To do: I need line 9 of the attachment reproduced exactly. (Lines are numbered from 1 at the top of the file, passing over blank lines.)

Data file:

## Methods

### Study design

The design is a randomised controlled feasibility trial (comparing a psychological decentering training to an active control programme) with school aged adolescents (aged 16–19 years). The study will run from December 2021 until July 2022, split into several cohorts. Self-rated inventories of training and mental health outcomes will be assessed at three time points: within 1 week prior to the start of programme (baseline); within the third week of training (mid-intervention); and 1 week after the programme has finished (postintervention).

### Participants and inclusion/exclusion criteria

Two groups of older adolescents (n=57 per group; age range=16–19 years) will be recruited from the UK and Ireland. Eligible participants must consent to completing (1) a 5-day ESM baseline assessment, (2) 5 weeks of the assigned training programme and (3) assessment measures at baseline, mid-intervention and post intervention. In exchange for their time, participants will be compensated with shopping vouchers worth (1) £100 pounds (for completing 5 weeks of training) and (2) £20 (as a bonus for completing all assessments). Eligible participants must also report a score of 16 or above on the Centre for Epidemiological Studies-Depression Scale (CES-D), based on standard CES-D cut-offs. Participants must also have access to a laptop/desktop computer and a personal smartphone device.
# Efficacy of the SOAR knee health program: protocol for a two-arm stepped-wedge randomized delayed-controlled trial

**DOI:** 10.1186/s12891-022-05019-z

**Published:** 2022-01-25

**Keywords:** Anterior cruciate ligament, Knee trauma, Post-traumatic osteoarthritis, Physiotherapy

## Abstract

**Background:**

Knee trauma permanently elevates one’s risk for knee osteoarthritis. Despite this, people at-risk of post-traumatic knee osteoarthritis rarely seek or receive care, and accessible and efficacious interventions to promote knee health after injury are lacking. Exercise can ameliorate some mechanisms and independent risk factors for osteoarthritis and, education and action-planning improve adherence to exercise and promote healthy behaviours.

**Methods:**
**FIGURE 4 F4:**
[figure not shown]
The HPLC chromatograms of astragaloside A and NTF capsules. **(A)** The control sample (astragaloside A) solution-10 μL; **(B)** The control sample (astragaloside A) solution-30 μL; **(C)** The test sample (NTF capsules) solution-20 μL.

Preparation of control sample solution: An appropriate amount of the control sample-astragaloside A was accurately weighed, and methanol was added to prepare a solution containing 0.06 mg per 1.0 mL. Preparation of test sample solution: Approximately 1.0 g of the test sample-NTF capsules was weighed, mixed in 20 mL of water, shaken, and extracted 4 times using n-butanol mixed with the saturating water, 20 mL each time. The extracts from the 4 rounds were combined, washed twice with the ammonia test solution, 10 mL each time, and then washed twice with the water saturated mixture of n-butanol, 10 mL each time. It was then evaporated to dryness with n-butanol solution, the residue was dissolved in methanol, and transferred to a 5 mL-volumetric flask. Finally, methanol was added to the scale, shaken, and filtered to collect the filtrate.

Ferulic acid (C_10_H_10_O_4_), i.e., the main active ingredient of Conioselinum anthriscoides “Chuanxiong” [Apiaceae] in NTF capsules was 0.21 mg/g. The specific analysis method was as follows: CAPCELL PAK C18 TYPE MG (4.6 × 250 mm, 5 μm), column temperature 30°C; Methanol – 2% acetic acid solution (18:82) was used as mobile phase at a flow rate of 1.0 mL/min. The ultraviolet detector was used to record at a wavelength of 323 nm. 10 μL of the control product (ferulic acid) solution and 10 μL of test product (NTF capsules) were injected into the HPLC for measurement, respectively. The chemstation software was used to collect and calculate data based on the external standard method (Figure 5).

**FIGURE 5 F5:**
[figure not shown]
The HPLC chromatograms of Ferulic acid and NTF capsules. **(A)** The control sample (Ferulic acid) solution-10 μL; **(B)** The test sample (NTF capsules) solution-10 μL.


**Keywords:** Anterior cruciate ligament, Knee trauma, Post-traumatic osteoarthritis, Physiotherapy